(CN) - New York Gov. Andrew Cuomo nominated Westchester District Attorney Janet DiFiore on Tuesday to serve as chief judge of state's highest court.
The last and only other female chief judge in New York state history, Judith Kaye, retired in 2008. Coincidentally, it was Cuomo's father, Gov. Mario Cuomo, who appointed Kaye, first to the Court of Appeals in 1983 and then as chief judge a decade later.
DiFiore still faces a confirmation hearing by the New York Senate.
Cuomo's office praised DiFiore's 10 years of experience as a district attorney, her past work as a judge, and her "extensive background in judicial and legal reform."
"Over the course of her tenure as district attorney, she has targeted a broad array of crimes involving everything from gang-related violence to identity theft and environmental pollution," according to a statement from the governor's office. "She also has considerable experience with domestic violence issues, and has spearheaded efforts to improve the investigation and handling of child abuse cases. Early in her first term, DiFiore also designed and launched the Westchester Intelligence Center, which helps coordinate resources and information sharing among local, state and federal law enforcement agencies."
The district attorney's predecessor, Jeanine Pirro, went on to become a Fox News television personality.
DiFiore's prior court posts included a three-year turn as a Westchester County Court judge, and two years as a justice for the Ninth Judicial District of New York State Criminal Courts.
It was in the latter position that DiFiore achieved "the first elimination of all backlogged cases in any of the state's judicial districts," Cuomo's office said.
"Furthermore, during her time on the bench DiFiore was directly involved in the creation of Mental Health and Sex Offenders Courts, as well as the implementation of the newly established Domestic Violence and Drug Treatment Courts," the statement continues.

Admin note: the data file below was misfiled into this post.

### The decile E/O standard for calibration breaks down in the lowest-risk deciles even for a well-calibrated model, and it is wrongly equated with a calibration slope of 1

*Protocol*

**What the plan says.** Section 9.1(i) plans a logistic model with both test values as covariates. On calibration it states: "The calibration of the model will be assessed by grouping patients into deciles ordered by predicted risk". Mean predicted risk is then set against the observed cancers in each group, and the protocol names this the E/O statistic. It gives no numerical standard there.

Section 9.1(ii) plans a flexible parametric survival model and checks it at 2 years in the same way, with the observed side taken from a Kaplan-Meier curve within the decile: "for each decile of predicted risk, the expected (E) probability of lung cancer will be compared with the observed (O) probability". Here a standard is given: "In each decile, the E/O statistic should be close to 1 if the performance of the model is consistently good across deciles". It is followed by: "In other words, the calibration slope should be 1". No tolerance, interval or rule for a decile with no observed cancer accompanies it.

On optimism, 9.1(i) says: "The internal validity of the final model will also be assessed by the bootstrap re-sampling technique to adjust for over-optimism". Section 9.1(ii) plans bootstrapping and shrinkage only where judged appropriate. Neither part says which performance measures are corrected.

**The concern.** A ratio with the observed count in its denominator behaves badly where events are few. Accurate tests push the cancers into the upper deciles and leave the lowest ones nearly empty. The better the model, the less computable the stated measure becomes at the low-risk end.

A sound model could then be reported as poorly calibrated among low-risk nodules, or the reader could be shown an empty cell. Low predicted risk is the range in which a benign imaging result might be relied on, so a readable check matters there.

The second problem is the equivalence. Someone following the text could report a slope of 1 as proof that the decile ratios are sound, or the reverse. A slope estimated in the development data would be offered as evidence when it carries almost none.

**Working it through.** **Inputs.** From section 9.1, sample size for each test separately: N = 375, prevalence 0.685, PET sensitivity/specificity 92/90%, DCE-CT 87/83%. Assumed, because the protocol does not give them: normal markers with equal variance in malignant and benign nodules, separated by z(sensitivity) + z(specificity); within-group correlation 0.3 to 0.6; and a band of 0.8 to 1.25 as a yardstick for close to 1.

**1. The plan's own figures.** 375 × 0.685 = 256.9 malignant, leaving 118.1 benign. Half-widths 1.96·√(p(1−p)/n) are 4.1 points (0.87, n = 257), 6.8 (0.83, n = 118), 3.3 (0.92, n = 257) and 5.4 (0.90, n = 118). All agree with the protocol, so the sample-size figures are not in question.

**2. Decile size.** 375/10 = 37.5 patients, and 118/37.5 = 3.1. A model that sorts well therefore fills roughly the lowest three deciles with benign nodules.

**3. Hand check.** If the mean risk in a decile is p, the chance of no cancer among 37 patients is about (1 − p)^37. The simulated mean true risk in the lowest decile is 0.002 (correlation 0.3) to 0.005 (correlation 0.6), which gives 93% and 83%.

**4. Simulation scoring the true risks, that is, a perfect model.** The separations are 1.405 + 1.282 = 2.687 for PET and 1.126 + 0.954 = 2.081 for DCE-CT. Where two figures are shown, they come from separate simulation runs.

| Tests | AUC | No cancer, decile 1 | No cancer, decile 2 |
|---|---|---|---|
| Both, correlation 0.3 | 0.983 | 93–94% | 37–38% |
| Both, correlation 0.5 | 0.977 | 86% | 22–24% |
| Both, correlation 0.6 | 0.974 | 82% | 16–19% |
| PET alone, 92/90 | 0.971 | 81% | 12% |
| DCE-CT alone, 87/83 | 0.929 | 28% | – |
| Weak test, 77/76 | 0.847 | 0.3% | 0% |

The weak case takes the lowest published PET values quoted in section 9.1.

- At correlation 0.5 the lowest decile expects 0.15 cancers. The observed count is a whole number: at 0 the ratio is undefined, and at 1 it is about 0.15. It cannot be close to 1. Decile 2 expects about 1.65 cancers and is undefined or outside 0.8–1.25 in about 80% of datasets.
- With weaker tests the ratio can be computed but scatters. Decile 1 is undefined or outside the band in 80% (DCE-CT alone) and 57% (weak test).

As co-chair of the New York State Justice Task Force since 2009, DiFiore has led investigations into wrongful-conviction cases and worked on reforms.
Jonathan Lippman, the current chief of the New York Court of Appeals who DiFiore will replace, appointed the DA to this position.
DiFiore once headed the New York State District Attorneys Association and the New York State Joint Commission on Public Ethics.
She also served on the New York State Commission on Youth, Safety and Justice, which recommended both statutory and administrative reforms pertaining to the prosecution and imprisonment of youthful offenders.
With a bachelor's degree from Long Island University's C.W. Post College, DiFiore also graduated from St. John's University School of Law.
Cuomo previously appointed Judges Sheila Abdus-Salaam, Jenny Rivera, Leslie Stein and Eugene Fahey to the New York Court of Appeals.
Chief Judge Lippman is set to retire at the end of this year, having reached the mandatory retirement age of 70 in May.
New York's next legislative session begins Jan. 4.
Former Chief Judge Kaye chairs the Commission on Judicial Nomination, which supplied Gov. Cuomo with a list of seven nominees that included DiFiore back in October.
Kaye had noted that the commission's next task is filling an associate judge vacancy on the Court of Appeals, following the resignation of Susan Read over the summer.
Cuomo is expected to be given a list of candidates for this vacancy by Dec. 22.
The Court of Appeals spent several months earlier this year with just five judges, which resulted in at least two cases being sent back for reargument when the needed four judges could not be mustered for a decision.
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